Homelessness exacerbates mental illness and can lead to addiction, says Harsha Walia, a project co-ordinator at Vancouver’s Downtown Eastside Women’s Centre. “I know many women who turned to drugs after they became homeless. Crack keeps you awake. Women have to stay awake if they want to survive on the street,” she says.
Shepherds of Good Hope has opened four residences in Ottawa in an effort to provide a continuum of housing support. One residence, for example, is staffed 24 hours a day, while another is geared toward residents who need minimum support. “Our goal is to help people make the transition to independent living,” says executive director Paul Soucie.
But there have been roadblocks. “The community association protested when we opened one of the residences,” he says. Not-in-my-backyard attitudes have always been challenging.
Sheri Lecker, the executive director of Adsum House, a women’s shelter in Newfoundland, feels that many Canadians need to change their notions of charity. “It’s like we’ve come to expect people to eat at church halls, like they should patch together what they need in order to survive. There’s no dignity in that,” she says.
In Vancouver, Walia’s voice betrays emotion when she describes the public perception she regularly encounters. “People think [homeless women] are too lazy to get a job or say that they are just junkies or prostitutes. But a woman maybe was abused and had to go onto the street to survive. When she got on the street, her children were taken away. She became depressed. In order to survive, she turned to drugs, or maybe she hasn’t lost her children but has had to enter the sex trade to put a roof over their heads. . . . People need to see the real issues.”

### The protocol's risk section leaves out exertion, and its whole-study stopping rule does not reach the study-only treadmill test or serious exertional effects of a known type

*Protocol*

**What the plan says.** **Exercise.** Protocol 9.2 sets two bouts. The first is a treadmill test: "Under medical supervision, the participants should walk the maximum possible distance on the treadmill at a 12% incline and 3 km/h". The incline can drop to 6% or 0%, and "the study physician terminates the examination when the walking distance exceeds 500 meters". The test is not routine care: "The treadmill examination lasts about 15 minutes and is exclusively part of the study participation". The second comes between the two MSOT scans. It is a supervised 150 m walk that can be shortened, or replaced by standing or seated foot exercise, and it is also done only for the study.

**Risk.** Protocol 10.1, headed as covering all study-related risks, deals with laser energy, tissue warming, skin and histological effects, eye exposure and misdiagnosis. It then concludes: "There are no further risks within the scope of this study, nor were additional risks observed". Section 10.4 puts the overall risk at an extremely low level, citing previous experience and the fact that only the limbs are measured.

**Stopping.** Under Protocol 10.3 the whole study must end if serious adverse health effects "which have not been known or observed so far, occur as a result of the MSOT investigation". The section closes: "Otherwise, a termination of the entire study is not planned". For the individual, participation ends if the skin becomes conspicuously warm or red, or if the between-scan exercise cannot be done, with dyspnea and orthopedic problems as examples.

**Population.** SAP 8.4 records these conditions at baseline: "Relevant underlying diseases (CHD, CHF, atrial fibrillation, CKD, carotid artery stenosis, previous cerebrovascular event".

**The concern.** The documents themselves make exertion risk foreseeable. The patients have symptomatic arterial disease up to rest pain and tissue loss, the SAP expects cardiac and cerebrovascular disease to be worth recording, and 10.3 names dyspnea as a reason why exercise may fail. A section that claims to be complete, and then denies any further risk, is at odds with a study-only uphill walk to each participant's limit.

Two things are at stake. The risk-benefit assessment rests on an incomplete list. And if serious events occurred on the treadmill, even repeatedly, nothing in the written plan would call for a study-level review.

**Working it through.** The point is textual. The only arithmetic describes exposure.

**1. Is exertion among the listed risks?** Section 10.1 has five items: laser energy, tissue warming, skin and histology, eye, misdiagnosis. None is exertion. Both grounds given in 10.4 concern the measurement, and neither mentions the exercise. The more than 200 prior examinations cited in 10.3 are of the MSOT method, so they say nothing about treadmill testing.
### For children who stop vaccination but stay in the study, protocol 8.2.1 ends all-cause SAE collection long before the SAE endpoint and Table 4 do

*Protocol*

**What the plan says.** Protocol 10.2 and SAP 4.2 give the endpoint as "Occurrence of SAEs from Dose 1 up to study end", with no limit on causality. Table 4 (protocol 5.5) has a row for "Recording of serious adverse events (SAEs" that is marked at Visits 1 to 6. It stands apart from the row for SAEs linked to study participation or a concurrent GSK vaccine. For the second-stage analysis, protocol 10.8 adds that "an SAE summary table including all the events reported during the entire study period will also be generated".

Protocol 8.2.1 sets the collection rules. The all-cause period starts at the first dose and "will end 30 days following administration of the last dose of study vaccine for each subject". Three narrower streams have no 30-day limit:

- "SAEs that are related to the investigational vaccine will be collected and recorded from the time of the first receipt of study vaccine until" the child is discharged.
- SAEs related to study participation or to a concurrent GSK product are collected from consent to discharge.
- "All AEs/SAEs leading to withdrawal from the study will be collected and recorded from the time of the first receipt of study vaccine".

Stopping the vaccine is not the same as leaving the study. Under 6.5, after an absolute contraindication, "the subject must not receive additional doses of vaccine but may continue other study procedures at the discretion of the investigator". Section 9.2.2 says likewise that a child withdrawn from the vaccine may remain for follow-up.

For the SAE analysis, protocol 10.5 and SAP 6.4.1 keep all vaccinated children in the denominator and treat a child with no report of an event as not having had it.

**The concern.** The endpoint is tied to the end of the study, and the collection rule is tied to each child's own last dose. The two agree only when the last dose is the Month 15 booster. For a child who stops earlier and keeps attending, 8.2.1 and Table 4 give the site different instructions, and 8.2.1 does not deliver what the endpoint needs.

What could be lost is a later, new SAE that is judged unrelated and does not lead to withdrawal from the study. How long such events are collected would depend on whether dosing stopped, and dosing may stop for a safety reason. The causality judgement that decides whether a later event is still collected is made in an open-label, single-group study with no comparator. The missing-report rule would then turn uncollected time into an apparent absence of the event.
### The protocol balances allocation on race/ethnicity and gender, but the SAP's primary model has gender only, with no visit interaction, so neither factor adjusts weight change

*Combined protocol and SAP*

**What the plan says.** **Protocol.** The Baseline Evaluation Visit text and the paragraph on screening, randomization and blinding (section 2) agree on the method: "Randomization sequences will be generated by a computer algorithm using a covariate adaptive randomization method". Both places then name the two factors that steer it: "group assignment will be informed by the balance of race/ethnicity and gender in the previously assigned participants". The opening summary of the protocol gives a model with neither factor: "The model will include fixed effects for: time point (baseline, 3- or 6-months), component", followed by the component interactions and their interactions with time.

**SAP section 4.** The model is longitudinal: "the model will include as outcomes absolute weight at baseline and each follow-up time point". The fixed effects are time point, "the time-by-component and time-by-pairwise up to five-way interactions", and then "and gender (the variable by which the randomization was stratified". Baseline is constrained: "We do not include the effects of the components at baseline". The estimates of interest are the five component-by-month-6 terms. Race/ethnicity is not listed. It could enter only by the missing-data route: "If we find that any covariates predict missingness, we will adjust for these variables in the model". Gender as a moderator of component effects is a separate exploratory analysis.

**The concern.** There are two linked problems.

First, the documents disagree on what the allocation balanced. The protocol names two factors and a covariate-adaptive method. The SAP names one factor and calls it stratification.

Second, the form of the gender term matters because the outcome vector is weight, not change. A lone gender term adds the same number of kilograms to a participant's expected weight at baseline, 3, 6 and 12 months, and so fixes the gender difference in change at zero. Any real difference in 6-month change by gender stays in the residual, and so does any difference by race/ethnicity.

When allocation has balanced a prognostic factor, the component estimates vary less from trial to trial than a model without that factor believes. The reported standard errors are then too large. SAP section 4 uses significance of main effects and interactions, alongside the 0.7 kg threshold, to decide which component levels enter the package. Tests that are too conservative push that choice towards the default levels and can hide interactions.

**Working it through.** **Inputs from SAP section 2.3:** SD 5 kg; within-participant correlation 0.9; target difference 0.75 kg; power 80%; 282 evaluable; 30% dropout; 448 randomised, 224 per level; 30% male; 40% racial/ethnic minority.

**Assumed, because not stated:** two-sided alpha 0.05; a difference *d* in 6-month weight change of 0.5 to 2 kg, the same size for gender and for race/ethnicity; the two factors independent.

Back in the nation’s capital, it’s noon. Cars are whipping down King Edward Street, and exhaust fumes foul the air. On a patch of grass beside the curb, Debbie picks at the hole in her acid-wash jeans. She’s 23, homeless and has been addicted to crack since she was 18. She has seen her daughter only once. When asked what people can do to help her, she shrugs and begins to pick at the grass, twirling the blades in her finger. “They can see me,” she finally whispers. “Like I’m here or something.”